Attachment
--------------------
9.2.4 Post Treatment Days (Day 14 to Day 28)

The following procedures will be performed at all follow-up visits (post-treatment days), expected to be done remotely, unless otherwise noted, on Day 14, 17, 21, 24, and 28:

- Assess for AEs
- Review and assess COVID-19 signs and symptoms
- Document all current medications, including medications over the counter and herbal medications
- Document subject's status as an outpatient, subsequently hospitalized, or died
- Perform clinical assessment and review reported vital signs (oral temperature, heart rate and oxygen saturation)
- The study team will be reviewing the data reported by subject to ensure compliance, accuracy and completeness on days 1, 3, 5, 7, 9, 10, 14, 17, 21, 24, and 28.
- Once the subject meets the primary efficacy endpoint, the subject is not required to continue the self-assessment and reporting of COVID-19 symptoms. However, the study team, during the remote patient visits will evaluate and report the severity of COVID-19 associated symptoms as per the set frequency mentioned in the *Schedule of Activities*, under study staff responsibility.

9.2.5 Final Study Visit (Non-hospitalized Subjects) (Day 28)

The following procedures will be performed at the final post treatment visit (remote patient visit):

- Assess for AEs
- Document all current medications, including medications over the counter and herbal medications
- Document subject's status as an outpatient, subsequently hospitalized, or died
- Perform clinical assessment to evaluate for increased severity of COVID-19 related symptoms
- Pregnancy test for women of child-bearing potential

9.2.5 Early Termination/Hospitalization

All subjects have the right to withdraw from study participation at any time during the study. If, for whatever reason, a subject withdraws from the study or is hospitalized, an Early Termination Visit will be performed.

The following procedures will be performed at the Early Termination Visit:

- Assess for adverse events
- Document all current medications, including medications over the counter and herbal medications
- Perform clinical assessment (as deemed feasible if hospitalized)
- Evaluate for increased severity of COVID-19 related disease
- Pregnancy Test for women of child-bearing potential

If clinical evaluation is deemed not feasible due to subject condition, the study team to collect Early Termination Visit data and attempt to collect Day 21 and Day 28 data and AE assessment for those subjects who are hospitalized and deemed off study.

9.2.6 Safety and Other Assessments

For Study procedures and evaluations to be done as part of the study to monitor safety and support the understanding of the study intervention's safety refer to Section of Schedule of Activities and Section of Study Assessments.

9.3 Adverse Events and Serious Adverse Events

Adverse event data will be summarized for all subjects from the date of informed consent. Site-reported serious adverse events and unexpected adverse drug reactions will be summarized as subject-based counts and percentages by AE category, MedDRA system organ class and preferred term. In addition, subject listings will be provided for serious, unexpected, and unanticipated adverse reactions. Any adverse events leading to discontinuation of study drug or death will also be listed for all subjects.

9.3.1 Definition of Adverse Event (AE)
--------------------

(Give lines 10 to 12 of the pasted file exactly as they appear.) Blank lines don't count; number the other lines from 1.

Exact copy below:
9.2.5 Final Study Visit (Non-hospitalized Subjects) (Day 28)

The following procedures will be performed at the final post treatment visit (remote patient visit):

- Assess for AEs